On August 6, 2021, the U.S. Securities and Exchange Commission approved Nasdaq’s proposed rule regarding diversity of boards of directors. The approved rule requires that most companies listed on Nasdaq (i) “[p]ublicly disclose board-level diversity statistics using a standardized template,” and (ii) “[h]ave or explain why they do not have at least two diverse directors.”
Nasdaq’s new rule requirements will typically require disclosure of the board’s diversity using a standard matrix. This disclosure can either be made in the company’s proxy or information statement or, alternatively, through the company’s website. If the company choose to disclose via its website, it “must submit such disclosure concurrently with the filing [of its proxy or information statement] and submit a URL link to the disclosure through the Nasdaq Listing Center, within one business day after such posting.”
In addition, the rule requires that boards, with limited exceptions, maintain two diverse directors, including at least one director who self-identifies as female and at least one director who self-identifies as an underrepresented minority or LGBTQ+. If a company has not met the diversity requirements, it must then provide an explanation why it has not met the requirements. A company is not subject to delisting or other penalties for failure to meet the requirements, so long as it has provided an explanation. Nasdaq has stated that it will not assess the merits of the explanation. Nasdaq has defined an underrepresented minority as “Black or African American, Hispanic or Latinx, Asian, Native American or Alaska Native, Native Hawaiian or Pacific Islander, or Two or More Races or Ethnicities” and LGBTQ+ as “lesbian, gay, bisexual, transgender, or as a member of the queer community.”
There is a transition period for companies to comply with the new diversity requirements. For listings on the Nasdaq Global Select Market and the Nasdaq Global Market, companies will need to have one diverse director by August 7, 2023 and two diverse directors by August 6, 2025, or if later, the date the company files its proxy or information statement for the annual shareholder meeting during the 2023 and 2025 calendar years, respectively. For companies listed on the Nasdaq Capital Market, such requirements will apply August 7, 2023 (or during the calendar year 2023) and August 6, 2026 (or the calendar year 2026), respectively. Notwithstanding the transition period for compliance with the new diversity requirements, companies will be required to begin using and disclosing the diversity matrix by the later of August 6, 2022 or the date the company files its proxy statement or its information statement for its annual meeting during the 2022 calendar year.
While many companies will of course need to comply with the requirements of the rule, there are also several exceptions. Notably, as a response to public comments, companies with five or fewer directors may satisfy the diversity requirements with one diverse director, and would not need to otherwise explain a lack of diversity. There are also modifications and exceptions for foreign issuers, smaller reporting companies, and SPACs.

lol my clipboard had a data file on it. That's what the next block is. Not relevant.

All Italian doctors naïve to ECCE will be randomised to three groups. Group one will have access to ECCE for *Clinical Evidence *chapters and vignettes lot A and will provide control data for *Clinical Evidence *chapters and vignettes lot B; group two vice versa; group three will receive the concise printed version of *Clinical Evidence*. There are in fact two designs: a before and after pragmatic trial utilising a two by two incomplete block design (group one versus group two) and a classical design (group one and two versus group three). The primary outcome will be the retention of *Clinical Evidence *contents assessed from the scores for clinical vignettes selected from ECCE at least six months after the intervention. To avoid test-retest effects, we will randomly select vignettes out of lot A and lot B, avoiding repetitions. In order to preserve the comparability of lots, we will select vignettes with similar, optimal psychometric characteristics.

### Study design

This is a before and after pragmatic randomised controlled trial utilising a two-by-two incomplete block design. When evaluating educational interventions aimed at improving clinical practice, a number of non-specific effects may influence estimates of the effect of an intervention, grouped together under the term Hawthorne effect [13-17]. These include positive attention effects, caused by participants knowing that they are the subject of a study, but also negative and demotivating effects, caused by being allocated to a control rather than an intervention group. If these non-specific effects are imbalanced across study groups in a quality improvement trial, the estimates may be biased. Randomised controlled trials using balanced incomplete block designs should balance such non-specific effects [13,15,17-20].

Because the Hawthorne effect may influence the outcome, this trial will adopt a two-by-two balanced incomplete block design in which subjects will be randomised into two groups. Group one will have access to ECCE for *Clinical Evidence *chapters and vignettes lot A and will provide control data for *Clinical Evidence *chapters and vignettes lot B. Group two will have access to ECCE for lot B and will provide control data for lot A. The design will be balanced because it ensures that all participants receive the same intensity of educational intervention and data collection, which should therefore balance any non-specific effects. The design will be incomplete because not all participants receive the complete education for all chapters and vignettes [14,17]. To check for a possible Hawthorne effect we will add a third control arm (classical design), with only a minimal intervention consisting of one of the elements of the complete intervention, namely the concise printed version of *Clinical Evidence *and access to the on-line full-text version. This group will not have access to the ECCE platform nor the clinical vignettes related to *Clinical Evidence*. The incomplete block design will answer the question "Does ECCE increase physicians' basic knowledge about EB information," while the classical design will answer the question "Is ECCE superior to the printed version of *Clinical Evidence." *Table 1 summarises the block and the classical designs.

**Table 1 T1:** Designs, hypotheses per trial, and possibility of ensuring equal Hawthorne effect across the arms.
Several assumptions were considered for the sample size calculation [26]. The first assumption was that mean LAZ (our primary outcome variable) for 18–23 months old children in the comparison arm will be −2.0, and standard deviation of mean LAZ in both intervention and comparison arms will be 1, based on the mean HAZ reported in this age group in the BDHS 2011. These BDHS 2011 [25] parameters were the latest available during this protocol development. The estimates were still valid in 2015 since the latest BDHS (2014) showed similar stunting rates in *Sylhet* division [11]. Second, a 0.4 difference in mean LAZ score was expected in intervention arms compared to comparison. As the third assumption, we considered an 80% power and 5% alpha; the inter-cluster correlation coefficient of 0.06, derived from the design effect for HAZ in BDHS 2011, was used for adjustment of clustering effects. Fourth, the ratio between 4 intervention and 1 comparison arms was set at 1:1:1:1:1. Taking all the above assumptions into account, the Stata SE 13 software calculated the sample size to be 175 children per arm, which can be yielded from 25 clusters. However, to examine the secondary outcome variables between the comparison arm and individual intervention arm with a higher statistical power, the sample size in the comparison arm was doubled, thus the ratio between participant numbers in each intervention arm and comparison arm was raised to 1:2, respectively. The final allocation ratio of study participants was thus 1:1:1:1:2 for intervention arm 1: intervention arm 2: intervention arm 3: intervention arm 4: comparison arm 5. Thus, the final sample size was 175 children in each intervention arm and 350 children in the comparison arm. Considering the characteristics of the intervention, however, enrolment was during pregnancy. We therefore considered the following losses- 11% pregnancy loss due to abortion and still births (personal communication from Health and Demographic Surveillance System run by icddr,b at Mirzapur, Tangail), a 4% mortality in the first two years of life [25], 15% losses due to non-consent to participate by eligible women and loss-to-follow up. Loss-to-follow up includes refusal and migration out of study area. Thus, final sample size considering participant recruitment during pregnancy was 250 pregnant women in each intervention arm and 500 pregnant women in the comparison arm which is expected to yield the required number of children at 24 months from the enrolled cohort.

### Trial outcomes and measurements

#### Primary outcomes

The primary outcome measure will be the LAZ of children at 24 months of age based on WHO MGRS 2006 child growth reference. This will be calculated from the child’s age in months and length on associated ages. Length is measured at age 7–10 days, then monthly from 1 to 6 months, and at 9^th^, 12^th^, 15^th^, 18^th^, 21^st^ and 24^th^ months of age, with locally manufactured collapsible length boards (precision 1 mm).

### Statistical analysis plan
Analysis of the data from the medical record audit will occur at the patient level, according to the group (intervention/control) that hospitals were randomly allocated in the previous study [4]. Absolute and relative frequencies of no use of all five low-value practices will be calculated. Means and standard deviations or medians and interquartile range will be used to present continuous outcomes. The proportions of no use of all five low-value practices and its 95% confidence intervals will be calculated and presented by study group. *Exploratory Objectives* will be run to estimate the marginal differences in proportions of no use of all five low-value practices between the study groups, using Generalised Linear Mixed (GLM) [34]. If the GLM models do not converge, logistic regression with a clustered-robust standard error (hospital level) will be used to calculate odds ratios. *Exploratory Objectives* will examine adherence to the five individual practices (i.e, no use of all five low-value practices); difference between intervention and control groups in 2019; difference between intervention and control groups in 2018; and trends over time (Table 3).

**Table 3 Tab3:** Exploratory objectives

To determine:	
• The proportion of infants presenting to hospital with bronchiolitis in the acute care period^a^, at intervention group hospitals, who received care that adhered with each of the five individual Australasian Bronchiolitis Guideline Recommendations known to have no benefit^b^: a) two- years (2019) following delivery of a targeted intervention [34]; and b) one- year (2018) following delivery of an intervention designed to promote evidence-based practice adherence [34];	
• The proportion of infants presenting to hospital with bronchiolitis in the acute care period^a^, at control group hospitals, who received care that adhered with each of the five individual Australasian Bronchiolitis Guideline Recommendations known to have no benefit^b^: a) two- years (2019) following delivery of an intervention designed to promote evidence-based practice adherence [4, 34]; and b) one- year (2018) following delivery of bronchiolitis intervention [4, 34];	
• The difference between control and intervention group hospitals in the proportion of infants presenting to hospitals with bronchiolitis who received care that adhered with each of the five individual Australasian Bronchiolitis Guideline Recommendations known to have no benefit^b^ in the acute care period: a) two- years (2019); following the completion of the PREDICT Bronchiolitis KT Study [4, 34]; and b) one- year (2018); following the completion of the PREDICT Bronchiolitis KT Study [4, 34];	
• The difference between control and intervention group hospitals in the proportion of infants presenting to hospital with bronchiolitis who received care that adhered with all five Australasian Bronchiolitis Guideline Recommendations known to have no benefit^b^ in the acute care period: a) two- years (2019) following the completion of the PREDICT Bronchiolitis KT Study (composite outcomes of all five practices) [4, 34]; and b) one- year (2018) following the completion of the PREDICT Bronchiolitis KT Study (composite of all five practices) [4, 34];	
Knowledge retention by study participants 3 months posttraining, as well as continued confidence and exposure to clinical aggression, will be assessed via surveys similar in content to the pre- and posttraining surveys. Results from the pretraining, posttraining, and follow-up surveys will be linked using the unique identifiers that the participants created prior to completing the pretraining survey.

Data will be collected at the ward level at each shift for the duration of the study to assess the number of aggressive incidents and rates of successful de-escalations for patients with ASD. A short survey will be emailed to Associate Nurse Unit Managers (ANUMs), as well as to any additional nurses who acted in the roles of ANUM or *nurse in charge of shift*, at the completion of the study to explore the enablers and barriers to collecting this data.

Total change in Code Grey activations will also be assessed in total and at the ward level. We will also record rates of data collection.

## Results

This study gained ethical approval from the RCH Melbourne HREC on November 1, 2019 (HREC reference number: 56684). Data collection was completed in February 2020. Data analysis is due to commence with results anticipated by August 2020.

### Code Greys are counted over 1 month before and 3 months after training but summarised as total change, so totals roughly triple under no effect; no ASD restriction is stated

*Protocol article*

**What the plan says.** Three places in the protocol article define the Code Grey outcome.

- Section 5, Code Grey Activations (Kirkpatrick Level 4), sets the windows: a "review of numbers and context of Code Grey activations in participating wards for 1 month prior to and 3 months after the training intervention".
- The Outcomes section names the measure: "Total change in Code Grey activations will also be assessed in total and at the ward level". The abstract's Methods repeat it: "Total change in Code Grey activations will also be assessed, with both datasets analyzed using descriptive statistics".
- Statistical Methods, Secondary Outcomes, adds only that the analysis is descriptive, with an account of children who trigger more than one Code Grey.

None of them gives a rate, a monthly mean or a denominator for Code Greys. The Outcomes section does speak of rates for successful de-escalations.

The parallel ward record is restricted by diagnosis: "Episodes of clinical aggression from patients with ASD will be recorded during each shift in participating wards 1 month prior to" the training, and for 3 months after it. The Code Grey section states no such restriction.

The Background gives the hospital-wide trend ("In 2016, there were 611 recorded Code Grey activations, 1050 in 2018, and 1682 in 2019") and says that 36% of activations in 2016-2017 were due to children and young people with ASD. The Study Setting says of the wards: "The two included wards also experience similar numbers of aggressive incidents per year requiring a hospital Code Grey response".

Effect of the Rule
The Nasdaq rule and its approval by the SEC should promote diversity in the make-up of corporate boards. Although, as Nasdaq has made clear, the rule is not a mandate for diversity, the requirement for disclosure if the targeted diversity is not achieved will encourage companies to meet the diversity target rather than to have to explain to shareholders and the marketplace why they have not done so. The rule also fosters transparency regarding the status of board diversity. As SEC Chair Gensler has stated, the rule reflects calls from investors for greater transparency and “will allow investors to gain a better understanding of the Nasdaq-listed companies’ approach to board diversity, while ensuring that those companies have the flexibility to make decision that best serve their shareholders.”
To assist companies achieve diversity, Nasdaq is offering a board diversity referral service that will allow companies to access “a network of board-ready diverse candidates.”
With the SEC’s recent approval of the Nasdaq rule, it remains to be seen what action the New York Stock Exchange will take regarding board diversity.
Companies listed on Nasdaq should begin to assess their own situation under the new rule and determine what actions they might need to take to comply. If diverse directors will need to be added, board recruitment steps should begin sooner rather than later because board recruitment can be a lengthy and intensive process. Alternatively, if the explanatory disclosure route will be followed, a company should begin to consider how it will explain its failure to comply and what shareholder relations actions might be necessary.
Companies also should consider how they will obtain the required disclosure information for the diversity matrix if they are not already receiving that information in their D&O questionnaires or otherwise. This should begin by reviewing the company’s form of D&O questionnaire to see what additional information will be needed to meet the detailed information called for in the diversity matrix.
If you have any questions about these or related topics, your regular Locke Lord contact or any of the authors can discuss these matters with you.
 Id.; Nasdaq Rule 5605(f), 5606.
 Nasdaq Rule 5605(f)(6).
 Nasdaq Rule 5605(f)(2)(A).
 Nasdaq Rule 5605(f)(1).
 Nasdaq Rule 5605(f)(7).
 Nasdaq Rule 5606(e).
 Nasdaq Rule 5605(f)(2)(D).
 Nasdaq Rule 5605(f)(2).